Tirado effectively demonstrates why middle-class judgments about healthy food choices, childcare arrangements, healthcare, and living arrangements are basically meaningless for people who work two or more minimum wage irregularly scheduled shift jobs. She comes across as angry, but rational, and makes her basic point effectively: It’s not being unstable (eg. bad choices) that keeps poor people poor. It’s being poor that forces people into (so-called) bad choices, making stability next to impossible. My background is middle class and I read this, as I read everything, from my position of privilege and relative financial stability. I thought about leaving it out of the post because it almost seems disrespectful to include it with books — novels — I read recreationally, for pleasure. But this was one of those books that ended up powerfully affecting my responses to everything I was reading thereafter, even novels set in remote historical periods, and it’s well argued and hard to put down. I am glad I read Tirado when I did because it offers a clear framing of issues around class, and the disconcerting ease with which we make assumptions about people based on socio-economic status, now just as in earlier periods.
I’m a huge Waters fan, though I hadn’t been keeping up since I tend to read in phases, and when this book came out I barely noticed it. At the time I was deep in romance reading, glomming Jo Beverley and Liz Carlyle. But it came along for me this spring at the perfect time — a fantastical gothic tale of a house possessed. But it’s not just an elegantly eerie ghost story. There’s an economic story here that grounds the narrative in very real conditions of postwar deprivation, the declining fortunes of the landed gentry, and subtle but powerful class tensions. The (unreliable) narrator views the residents of the Hall from his position as an outsider of inferior social standing, and the obsessive desire to attain insider status and privilege has a toxic effect far more damaging than the peeling walls and leaking roof.
And of course, as great houses do, Hundreds Hall possesses its people to a much greater extent than the Ayres family can be said to “own” the crumbling country house. The disconnect between the viscerally unpleasant condition of the grimy living spaces, and the forlorn yet unsympathetic attempt to maintain a certain traditional manner of living in the vast and once-lavish spaces, creates a powerfully tense backdrop for the ghost story. This post is already getting too long, so I just want to say that I really loved this ambiguous, slightly creepy novel, and I agree with almost every word of Abigail Nussbaum’s epic review of The Little Stranger (it does contain spoilers).
I don’t usually go in for elaborate past/present time-hopping narratives where there is a Big Mystery lying dormant and information is doled out in ways that feel arbitrary and not altogether organic to the characters or circumstances. In this case, the device is rather obvious, in the character of the documentary filmmaker who is working on a project about a famously tragic post-war suicide that occurred during a glamorous 1920’s house party. I’m including this here because in spite of the artifice, I rather enjoyed the moody atmosphere Morton created in the Riverton scenes and let the house convey both the pretension and the decline of its aristocratic residents. Similarly, I quite enjoyed Morton’s The Forgotten Garden, in which a beautifully evoked Cornish country estate also serves to ground the plot and (maybe) save it from its own secret baby melodrama.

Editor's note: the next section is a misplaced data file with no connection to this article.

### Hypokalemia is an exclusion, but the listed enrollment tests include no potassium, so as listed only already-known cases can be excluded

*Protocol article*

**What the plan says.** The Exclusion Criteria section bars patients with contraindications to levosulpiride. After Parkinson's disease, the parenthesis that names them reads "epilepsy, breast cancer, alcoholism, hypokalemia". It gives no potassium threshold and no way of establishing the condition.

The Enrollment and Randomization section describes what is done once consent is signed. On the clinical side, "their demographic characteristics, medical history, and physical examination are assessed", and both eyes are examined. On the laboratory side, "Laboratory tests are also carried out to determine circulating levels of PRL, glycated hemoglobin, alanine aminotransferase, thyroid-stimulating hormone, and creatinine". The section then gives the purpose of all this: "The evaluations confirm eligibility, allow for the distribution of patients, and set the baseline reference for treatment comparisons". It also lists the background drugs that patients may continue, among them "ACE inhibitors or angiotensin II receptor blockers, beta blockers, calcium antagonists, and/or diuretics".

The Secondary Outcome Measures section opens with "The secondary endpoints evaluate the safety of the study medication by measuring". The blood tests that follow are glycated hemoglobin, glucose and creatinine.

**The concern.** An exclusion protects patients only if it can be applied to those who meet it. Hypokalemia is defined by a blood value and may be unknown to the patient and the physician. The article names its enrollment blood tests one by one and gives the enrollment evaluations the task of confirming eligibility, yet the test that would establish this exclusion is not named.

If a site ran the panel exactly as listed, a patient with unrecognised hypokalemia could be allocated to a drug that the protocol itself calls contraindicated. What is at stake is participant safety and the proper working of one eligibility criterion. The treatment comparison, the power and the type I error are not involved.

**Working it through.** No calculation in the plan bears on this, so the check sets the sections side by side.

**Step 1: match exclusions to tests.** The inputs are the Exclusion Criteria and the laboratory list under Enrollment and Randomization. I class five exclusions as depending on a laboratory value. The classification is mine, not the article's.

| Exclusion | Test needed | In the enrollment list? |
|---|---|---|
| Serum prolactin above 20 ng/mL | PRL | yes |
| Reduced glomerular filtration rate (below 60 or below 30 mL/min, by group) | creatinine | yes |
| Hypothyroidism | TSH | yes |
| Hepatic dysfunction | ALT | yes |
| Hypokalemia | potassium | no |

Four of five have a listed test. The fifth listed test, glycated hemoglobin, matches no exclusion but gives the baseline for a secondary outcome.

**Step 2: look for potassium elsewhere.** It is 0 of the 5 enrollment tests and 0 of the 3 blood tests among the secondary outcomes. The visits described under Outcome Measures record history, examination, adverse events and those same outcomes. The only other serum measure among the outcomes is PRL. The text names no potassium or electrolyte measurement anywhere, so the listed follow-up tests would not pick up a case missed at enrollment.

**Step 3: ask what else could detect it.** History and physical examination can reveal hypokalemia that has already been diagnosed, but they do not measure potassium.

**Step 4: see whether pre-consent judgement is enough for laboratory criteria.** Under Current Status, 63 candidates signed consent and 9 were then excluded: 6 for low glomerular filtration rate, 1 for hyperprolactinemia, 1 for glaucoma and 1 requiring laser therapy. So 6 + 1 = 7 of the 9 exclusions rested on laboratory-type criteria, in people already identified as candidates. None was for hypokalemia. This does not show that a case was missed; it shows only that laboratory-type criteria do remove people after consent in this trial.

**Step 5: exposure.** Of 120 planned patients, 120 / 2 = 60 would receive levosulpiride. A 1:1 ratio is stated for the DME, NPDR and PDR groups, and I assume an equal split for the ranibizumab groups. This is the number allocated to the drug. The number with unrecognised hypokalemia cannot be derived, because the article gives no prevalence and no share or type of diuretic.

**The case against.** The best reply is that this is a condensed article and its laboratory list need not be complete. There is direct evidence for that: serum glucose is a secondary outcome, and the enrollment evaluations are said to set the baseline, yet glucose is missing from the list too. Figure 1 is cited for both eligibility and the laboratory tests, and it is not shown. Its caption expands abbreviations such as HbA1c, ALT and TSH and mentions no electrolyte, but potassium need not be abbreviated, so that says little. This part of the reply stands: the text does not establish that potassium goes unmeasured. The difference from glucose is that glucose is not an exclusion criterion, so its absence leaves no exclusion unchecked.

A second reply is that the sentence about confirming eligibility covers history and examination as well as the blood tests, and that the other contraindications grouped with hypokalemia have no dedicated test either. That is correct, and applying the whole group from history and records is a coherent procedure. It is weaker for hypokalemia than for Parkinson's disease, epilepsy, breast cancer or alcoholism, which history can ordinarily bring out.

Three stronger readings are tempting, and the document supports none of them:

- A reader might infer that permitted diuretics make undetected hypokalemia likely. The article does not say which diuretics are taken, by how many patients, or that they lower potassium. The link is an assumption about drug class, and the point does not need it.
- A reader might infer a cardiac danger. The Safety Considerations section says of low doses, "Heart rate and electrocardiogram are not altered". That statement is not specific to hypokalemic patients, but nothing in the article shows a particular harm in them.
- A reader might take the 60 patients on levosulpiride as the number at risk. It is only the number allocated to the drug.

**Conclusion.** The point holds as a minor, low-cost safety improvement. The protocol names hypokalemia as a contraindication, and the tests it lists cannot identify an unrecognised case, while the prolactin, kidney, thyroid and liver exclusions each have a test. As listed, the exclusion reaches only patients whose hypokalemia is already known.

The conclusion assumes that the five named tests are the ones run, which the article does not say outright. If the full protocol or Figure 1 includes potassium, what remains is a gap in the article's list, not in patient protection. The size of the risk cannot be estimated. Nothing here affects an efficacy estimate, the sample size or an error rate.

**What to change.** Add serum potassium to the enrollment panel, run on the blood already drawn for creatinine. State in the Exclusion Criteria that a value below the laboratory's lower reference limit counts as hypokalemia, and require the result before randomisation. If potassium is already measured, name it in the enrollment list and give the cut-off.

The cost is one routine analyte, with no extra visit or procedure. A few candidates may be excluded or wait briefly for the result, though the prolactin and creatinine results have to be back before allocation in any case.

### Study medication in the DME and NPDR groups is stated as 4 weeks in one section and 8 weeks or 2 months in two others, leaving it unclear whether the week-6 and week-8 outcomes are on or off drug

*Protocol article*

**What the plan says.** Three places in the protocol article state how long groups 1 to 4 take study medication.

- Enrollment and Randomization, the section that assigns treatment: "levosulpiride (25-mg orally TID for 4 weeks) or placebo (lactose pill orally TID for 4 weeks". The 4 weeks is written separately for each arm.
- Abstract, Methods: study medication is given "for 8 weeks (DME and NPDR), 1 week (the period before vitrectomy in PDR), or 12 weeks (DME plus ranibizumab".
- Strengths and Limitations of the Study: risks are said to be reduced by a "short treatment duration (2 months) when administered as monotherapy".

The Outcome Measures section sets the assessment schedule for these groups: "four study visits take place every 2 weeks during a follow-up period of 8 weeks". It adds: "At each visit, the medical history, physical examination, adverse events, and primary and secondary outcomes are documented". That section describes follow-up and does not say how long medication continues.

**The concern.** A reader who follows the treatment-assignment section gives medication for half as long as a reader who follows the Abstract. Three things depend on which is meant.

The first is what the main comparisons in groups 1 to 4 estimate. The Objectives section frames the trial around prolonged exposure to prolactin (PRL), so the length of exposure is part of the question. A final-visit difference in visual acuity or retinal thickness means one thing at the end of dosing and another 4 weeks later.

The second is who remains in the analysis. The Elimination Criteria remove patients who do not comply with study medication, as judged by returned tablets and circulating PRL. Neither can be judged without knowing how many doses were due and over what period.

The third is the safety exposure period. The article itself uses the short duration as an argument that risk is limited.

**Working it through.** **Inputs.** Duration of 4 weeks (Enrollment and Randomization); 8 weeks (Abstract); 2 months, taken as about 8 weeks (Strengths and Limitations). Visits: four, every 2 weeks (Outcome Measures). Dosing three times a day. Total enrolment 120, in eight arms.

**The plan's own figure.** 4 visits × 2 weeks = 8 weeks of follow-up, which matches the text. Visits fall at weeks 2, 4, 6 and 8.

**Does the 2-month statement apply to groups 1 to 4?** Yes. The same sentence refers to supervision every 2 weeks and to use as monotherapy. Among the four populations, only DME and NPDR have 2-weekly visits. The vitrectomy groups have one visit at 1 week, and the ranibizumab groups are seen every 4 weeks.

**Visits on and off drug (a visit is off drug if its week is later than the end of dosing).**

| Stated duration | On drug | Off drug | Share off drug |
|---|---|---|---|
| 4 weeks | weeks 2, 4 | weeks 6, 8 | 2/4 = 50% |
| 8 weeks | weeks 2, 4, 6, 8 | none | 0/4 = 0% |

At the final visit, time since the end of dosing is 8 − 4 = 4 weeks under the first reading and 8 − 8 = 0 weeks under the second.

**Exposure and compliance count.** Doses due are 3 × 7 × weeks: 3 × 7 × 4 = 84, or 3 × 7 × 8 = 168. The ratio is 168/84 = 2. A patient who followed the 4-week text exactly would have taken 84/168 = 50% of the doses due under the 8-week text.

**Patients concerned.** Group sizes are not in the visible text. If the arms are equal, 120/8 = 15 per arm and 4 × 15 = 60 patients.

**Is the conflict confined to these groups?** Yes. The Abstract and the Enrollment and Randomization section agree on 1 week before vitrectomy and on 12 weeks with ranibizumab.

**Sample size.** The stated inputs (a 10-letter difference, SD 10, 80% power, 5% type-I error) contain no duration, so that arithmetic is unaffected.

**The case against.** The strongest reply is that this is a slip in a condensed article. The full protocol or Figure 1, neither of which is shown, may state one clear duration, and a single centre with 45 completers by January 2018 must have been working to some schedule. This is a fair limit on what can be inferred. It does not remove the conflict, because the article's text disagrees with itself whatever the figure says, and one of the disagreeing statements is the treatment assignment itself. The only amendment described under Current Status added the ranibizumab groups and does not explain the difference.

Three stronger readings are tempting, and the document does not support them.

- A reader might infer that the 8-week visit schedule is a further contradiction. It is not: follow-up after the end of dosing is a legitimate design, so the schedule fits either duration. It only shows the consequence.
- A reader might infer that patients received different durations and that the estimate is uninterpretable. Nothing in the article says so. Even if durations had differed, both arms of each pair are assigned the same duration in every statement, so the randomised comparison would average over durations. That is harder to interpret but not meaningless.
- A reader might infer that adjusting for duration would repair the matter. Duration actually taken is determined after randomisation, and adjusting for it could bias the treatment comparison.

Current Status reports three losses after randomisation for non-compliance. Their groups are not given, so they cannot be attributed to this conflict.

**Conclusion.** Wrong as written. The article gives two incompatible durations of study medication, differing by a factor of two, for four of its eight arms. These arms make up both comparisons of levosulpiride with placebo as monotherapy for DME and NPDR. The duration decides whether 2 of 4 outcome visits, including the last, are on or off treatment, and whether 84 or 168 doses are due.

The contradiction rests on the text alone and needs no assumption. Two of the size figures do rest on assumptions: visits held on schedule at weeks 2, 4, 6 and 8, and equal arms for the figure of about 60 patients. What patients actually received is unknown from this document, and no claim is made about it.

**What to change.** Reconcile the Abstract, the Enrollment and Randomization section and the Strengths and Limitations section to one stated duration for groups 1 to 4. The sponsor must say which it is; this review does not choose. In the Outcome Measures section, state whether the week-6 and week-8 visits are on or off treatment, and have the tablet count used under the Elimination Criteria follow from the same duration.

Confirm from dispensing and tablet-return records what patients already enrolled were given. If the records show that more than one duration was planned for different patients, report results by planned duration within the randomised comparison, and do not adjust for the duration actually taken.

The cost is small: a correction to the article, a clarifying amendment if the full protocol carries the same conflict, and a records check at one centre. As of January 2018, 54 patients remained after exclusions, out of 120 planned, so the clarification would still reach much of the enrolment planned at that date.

Finally back to the book that seemed to set the theme for much of my reading this year. I found it less compelling than The Little Stranger, in that I could put it down and come back to it several days later, rather than stay up too late reading. But I do think it’s interesting to see Waters returning to the notion of the house as the canvas upon which she paints a picture of subtle class distinctions with very fine strokes. The genteel middle class Wrays, mother and daughter, having lost their men (husband/father, and son/brother) to the war, must take lodgers in order to get by and keep their large-ish house in a nice south London neighborhood. The “paying guests” are also middle class, but not “quality.” There is a love triangle and a suspense plot which ends up revolving around a murder trial, but for me the equally fascinating thing about this novel is Waters’s ability to convey the anxious and painfully futile experience of “keeping up appearances.” Lacking sufficient funds to pay the grocer’s bill at times, let alone keep a domestic servant, Frances strives to manage all the cleaning and household drudgery single-handed and surreptitiously, shielding her fragile mother and their neighbors from the shame of having to see her doing menial work that is “beneath” her. It’s not that she’s ashamed, but she can’t help feeling worried about her mother’s shame. This self-inflicted pressure to maintain the appearance of a socio-economic status that’s a reach up a rung or two reminded me a lot of Matthew Thomas’s central character, Eileen. Eileen used her house in the suburbs as the means of reinventing a middle class version of herself, far from her working class roots, but it was more house than she could afford. Similarly, Frances and her mother cling to their genteel way of life in a house they can’t afford, sweeping under the carpet such unsightly details as lodgers and housework.
So many great novels have a house at the center of the story, it seems almost silly to focus on this across these disparate books. But what I’ve really been thinking a lot about lately is the way in which we rely on information about where and in what circumstances people live, in order to think we understand who they are and how they fit in the world and in relation to ourselves. Where does she live? Do they rent or own? Is that the neighborhood near the park/country club/strip mall/subway stop…? How long have they lived there? And for ourselves — how secure is my tenure? Do I wish I lived someplace “better”? What are my housing trade-offs? Even without the gothic mystery, houses and housing circumstances — the ones we grew up in as well as the ones we end up in — loom and haunt so many of our choices and interactions.